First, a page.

At the end of July and in early August, Israeli graffiti artists Dede Bandaid and Nitzan Mintz (shown in image to the left) were in Los Angeles for an art project. During their visit, the Consulate General of Israel in Los Angeles contacted the office of L.A. City Councilman David Ryu to collaborate with his Utility Box Program, an initiative announced in November 2017 that beautifies L.A. neighborhoods while supporting local artists.
“This program sponsors local artists up to $250 in discretionary funding to turn blank utility boxes into stunning works of public art,” states a description of the program on Ryu’s council website.
Primarily local artists participate. This was the first time international artists took part in this project, according to the Israeli consulate.
The utility boxes are located at the intersections of Vermont and Franklin avenues and Hillhurst and Franklin avenues in Los Feliz.
Mintz, who specializes in street poetry, designed a box featuring the words, “Try to levitate over this city / Everything is light as a feather.”
Bandaid’s boxes feature depictions of his signature Band-Aids. The artist is based in Tel Aviv and describes himself as an “urban narrative artist, who utilizes various mediums to communicate within the public arena.”
Holocaust survivor Bob Geminder had a second bar mitzvah ceremony, which was held on Aug. 18 at Congregation Ner Tamid in Rancho Palos Verdes.
“I am 83 and I live life to the fullest,” Geminder said in an email to the Journal. “After my past experiences, I feel like I need to have a ‘happy childhood’ now.”
About 200 people attended the simcha, including friends and family from all over the country.
Geminder, who is from Bielsko, Poland, did not have a bar mitzvah at the age of 13 because it was just three years after the end of the Shoah and he was focused on learning English and starting school. His first year in school was in the seventh grade in Pittsburgh. His first bar mitzvah was with his daughter when he was 41.
Ner Tamid Rabbi Brian Schuldenfrei officiated the ceremony, which drew Geminder’s childhood friends; his children; the leadership from the March of the Living, which Geminder goes on every year; Holocaust survivors from several different countries; a Yad Vashem representative; and docents from the Los Angeles Museum of the Holocaust.
Coinciding with the start of the 2018-19 school year, pro-Israel education organization StandWithUs (SWU) has hired new staff members and selected its high school interns and college Emerson Fellows.
The new members are Southwest High School Coordinator Kate Chavez and Southwest Campus Coordinator Charline Delkhah.
The interns are Nicole Bardi of Milken Community High School, Danielle York of Palisades Charter High School, Yael Gluck of YULA Girls High School, Gabby Grunfeld of Shalhevet High School, Rachel Pistol of Sherman Oaks Center for Enriched Studies, Danielle Efrat of Santa Susana High School and Melina Feradouni of Taft Charter High School.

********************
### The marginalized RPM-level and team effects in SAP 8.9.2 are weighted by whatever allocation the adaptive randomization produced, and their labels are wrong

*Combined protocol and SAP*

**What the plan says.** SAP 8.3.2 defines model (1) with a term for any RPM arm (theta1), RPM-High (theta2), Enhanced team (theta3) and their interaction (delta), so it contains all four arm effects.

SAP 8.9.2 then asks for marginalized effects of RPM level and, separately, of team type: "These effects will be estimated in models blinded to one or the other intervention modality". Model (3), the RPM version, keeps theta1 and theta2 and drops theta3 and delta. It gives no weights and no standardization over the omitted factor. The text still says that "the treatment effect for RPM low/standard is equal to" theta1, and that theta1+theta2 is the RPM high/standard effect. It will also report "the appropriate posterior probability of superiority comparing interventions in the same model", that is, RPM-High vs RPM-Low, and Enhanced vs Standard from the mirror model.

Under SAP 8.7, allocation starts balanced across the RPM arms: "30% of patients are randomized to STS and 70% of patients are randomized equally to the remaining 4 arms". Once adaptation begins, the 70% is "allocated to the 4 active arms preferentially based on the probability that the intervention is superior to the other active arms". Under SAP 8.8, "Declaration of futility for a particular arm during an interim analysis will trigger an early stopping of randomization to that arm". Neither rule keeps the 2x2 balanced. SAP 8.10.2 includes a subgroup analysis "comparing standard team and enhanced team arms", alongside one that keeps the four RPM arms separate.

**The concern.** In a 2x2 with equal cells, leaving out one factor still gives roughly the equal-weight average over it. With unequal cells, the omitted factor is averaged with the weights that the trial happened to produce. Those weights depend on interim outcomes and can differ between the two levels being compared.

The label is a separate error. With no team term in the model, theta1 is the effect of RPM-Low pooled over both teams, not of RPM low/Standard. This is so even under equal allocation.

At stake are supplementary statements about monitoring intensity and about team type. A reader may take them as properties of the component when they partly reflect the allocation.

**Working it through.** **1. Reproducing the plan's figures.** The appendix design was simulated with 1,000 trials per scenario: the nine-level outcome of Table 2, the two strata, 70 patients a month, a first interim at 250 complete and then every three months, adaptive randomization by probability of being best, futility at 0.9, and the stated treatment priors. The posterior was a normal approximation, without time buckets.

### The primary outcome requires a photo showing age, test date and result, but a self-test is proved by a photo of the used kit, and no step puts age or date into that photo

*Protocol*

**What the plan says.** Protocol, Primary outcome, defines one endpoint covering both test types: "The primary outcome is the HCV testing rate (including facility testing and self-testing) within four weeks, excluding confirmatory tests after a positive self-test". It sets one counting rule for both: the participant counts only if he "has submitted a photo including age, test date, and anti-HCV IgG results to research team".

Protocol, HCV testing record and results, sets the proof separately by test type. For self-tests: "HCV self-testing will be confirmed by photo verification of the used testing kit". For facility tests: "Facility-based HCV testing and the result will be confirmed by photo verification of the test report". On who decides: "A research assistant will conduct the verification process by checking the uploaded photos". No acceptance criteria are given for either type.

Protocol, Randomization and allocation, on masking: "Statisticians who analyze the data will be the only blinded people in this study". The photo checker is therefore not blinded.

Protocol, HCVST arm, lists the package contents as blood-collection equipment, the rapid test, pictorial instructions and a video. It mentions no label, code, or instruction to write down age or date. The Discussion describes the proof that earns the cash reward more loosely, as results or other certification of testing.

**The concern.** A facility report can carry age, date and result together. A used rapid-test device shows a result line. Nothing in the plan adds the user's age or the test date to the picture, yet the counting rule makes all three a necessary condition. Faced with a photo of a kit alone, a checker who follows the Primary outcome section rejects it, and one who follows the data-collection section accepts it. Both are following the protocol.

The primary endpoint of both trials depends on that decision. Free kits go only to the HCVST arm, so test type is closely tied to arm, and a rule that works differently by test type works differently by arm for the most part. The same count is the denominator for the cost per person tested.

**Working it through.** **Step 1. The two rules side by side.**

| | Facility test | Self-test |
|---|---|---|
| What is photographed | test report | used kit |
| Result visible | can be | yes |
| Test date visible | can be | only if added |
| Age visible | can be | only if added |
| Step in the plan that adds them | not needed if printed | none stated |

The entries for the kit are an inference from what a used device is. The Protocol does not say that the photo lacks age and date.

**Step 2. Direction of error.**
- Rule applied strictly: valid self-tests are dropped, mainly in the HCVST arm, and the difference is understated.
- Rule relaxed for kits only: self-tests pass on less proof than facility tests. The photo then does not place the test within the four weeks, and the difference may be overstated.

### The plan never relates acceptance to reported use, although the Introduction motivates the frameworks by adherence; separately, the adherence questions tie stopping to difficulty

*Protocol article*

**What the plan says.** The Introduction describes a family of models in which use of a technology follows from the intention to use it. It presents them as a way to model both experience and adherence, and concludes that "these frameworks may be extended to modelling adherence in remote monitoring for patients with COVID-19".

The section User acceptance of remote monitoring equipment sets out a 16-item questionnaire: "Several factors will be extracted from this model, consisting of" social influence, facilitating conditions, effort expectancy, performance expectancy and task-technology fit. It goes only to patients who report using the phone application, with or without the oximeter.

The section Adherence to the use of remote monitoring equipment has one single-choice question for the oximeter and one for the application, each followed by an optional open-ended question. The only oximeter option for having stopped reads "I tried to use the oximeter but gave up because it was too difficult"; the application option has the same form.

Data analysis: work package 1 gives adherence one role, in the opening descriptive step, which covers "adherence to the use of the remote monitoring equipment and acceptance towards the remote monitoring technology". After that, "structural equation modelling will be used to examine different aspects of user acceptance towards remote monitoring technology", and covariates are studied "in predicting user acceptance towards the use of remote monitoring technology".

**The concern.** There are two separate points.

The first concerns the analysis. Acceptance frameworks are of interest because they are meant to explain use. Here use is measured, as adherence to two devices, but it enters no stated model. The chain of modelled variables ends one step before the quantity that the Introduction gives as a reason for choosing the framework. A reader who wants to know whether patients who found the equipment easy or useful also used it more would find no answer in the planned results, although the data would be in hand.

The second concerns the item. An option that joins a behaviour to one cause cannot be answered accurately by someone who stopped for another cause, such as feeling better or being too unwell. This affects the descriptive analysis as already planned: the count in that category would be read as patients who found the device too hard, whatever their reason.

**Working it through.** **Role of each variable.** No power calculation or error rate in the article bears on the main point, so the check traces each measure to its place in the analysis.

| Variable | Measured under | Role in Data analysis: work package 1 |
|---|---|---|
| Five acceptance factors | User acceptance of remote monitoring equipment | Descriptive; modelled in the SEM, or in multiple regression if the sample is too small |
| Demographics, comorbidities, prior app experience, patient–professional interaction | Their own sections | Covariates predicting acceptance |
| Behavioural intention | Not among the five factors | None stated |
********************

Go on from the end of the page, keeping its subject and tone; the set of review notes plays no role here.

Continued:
The Emerson Fellows are Maayan Bahalul of USC, Ariel Berdugo of UC Irvine, Sarah Eizner of UC Santa Barbara, Noa Grunfeld of Cal State Long Beach, David Kaziyez of UC Riverside, Naomi Kisel of UCLA and Adam Meleo of Cal Poly San Luis Obispo. Azusa Pacific University’s Marcos Carrillo is the Hispanic Fellow.
The organization’s high school and college programs each select and train about 90 students from 90 North American schools to educate their peers about Israel and respond to anti-Israel rhetoric. The Emerson Fellowship was founded in 2007 by philanthropists Rita and Steve Emerson of Los Angeles.
During recent conferences, the Emerson Fellows and high school interns learned leadership skills; participated in sessions on countering boycott, divestment and sanctions campaigns; practiced how to run effective programs and form coalitions with other groups, and how to utilize SWU’s resources, including the legal department and social media. They also received a Middle East update and learned how to determine when legitimate criticism of Israel crosses the line into anti-Semitism.
The Shalom Institute on Aug. 19 held its Apples N’ Honey Celebration with 130 of Shalom Institute’s supporters and friends.
During the event, the organization celebrated five years of Shemesh Enterprises, which serves young people with special needs, and dedicated its new Bee and Pollinator Education Center. The institute also honored supporters of these initiatives.
“It’s a perfect space for infusing Jewish values into teaching experiential environmental education using bees and their huge function in the world’s ecosystem as a touchstone,” said Lisa Friedman, a supporter of the Bee and Pollinator Education Center.
Other attendees at the gathering included Larraine and Dr. Clive Segil; Lew Groner, vice president of marketing and communications at the Jewish Community Foundation of Los Angeles; and Marisa Kaplan, senior vice president of Caring for Jews in Need at The Jewish Federation of Greater Los Angeles.
Sinai Temple in Westwood held a musical Sephardic-style Shabbat service followed by dinner and the installation of its 2018-19 board of directors on Aug. 17.
Chaired by Sinai Temple Vice President of Membership Mehrzad Roshan, the event was attended by more than 120 temple members.
Max Webb Senior Rabbi David Wolpe installed incoming temple board members and officers. The new 2018-19 board members are Michael Arnall, Robert Galperson, Raquel Harris, Janet Rosenblum and Mitra Simanian. Temple
President Angela Maddahi also accepted her second year of leadership and spoke about her passion for the community and her goal to make it an even more inviting and inclusive place. She also announced Sinai Temple’s inaugural annual report, which outlined the achievements of the community in 2017-18.
The evening concluded with a Sephardic-style musical performance by the Asher Levy Trio.
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